In December last year, I set a bunch of ridiculous goals for 2016 just to challenge myself. Goals are the only way I get anything done, because I have the post-it note on my bulletin board staring back at me whenever I’m working.
The ones I set for this year were big, crazy goals, and some of them fell through the cracks. Some I didn’t achieve, but came to terms with not achieving them because, well, why put a timeline on jump-starting my writing career? It will happen eventually if I keep working, but in an industry as unpredictable and subjective as publishing–not getting a literary agent this year is most certainly not the end of the road.
The goals I set for this year were:
- Get a literary agent
- Get published/get a book deal
- Get one of my photos featured on 500px
See at least two new countries– My husband and I went to Norway, Sweden, and Denmark on a roadtrip for our honeymoon, so we achieved this goal fairly easily in the WORST VOLVO WAGON EVER INVENTED. But we got to experience some unique cultures and see beautiful scenery that will probably one day make it into a book as inspiration. Visit five new states– Thanks to traveling a lot for my day job, I blew this one out of the park. I saw South Dakota, Wisconsin, Wyoming, Montana (love), Mississippi, Louisiana, Nevada, California, Arizona, Oklahoma, Illinois, and Indiana. I more than doubled it and saw twelve so far, and will be visiting Utah, Colorado, and New Mexico in a week! To make matters even better, visiting all these places brought me to five national parks (and Utah will bring be to five more.) That’s not bad. There’s a lot of inspiration to be found in places like Glacier National Park and Death Valley’s superbloom.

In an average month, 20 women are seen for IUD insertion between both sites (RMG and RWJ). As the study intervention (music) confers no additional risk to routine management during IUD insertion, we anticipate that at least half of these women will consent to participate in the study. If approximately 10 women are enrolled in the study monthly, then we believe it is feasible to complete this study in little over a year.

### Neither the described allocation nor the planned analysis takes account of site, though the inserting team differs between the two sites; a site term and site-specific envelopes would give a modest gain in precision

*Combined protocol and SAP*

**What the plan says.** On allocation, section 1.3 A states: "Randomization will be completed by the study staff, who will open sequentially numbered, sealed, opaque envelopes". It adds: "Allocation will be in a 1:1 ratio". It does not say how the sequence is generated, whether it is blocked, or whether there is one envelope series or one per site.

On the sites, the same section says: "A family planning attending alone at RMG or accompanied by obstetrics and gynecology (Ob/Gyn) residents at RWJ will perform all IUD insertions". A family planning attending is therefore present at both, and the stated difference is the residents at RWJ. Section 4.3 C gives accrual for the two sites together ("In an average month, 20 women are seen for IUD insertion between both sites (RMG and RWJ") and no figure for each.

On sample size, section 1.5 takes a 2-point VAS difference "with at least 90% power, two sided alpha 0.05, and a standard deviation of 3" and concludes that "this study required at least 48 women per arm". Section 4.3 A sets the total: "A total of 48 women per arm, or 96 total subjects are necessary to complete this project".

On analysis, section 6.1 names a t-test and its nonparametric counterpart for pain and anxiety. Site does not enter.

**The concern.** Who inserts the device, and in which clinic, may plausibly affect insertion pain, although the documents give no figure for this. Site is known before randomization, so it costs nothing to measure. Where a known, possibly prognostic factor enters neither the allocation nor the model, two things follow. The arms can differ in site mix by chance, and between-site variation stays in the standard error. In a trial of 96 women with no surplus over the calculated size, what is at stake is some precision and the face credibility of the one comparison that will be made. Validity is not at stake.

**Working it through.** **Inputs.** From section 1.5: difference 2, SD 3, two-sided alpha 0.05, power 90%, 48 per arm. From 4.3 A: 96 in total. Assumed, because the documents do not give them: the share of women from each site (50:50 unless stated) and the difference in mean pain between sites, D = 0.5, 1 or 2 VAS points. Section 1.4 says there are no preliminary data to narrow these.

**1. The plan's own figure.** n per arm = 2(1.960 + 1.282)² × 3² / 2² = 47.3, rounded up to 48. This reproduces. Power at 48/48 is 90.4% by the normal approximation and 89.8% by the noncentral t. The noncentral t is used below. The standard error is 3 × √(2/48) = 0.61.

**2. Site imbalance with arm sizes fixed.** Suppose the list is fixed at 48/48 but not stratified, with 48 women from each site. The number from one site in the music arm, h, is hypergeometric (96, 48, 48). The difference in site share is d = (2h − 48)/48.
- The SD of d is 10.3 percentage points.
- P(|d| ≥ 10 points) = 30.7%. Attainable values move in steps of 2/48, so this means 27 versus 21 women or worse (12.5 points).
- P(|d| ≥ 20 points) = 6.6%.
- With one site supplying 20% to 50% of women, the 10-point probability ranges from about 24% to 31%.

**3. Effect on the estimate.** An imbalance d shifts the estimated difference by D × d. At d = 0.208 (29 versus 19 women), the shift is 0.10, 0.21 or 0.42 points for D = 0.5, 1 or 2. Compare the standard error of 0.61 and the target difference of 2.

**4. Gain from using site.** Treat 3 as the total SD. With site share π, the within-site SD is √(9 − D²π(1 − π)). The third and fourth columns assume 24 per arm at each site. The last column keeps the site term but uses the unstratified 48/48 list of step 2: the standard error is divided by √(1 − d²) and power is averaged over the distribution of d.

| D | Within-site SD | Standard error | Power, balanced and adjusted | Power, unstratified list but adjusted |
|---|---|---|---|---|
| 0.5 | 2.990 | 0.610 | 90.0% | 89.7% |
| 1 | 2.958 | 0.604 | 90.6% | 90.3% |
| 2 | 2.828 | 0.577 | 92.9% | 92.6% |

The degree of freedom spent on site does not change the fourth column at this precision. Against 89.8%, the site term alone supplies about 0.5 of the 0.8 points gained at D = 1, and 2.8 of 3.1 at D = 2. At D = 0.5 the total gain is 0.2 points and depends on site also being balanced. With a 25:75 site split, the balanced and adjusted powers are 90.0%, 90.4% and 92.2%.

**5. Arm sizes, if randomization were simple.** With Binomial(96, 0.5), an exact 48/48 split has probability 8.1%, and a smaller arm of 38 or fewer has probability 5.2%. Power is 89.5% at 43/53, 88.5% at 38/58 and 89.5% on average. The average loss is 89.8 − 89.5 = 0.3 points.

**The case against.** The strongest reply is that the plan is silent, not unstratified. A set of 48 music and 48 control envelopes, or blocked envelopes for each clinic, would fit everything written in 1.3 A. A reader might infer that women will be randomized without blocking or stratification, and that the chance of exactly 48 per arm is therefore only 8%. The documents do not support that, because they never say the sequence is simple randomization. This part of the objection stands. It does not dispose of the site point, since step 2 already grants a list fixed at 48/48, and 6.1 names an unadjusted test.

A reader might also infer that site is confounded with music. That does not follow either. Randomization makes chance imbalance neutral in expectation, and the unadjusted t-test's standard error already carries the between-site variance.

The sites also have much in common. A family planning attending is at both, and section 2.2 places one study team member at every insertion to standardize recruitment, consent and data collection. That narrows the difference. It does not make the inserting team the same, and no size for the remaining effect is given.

- Survive Tough Mudder – I ended up going on my honeymoon instead, which definitely is way more fun than a 10k mountain obstacle course…
- Save $10,000 like an adult
- Become mostly fluent in German
- Complete a 365 day photo project
- Read 50 books
I achieved two of them.
Two of ten. A 20% success rate. If I’d gotten that percentage on an assignment at school. I’d’ve been deemed a failure. If I were only 20% successful at delivering my work projects on time, they’d probably fire me.
But I’m the boss here.
20% is fine. Because the two goals I completed were pretty big ones. Travel is huge. It’s important to see different places and talk to strangers and learn about lives you don’t live. It helps you put your life into perspective when you think you hate everything.
And, from a writer’s perspective, it helps create characters that aren’t replicas of me. Nobody wants that. As fun as I think I am, I don’t need to write 32 different stories with variations of me as the protagonist.
B o r i n g !!!
So, what I mean by this post is: not achieving all your goals is fine, as long as you achieve something. Even if I hadn’t accomplished anything on this list, I still revised last year’s NaNoWriMo project and queried it to 100+ agents. I even got a few requests, which definitely wasn’t something I expected or had happen on the last project I queried. I wrote another project, revised it (almost) to the point of being ready for betas, and am well on my way to winning another NaNoWriMo in a few short days.
Even if you don’t move in the direction you planned, you’re still moving forward. That’s what counts.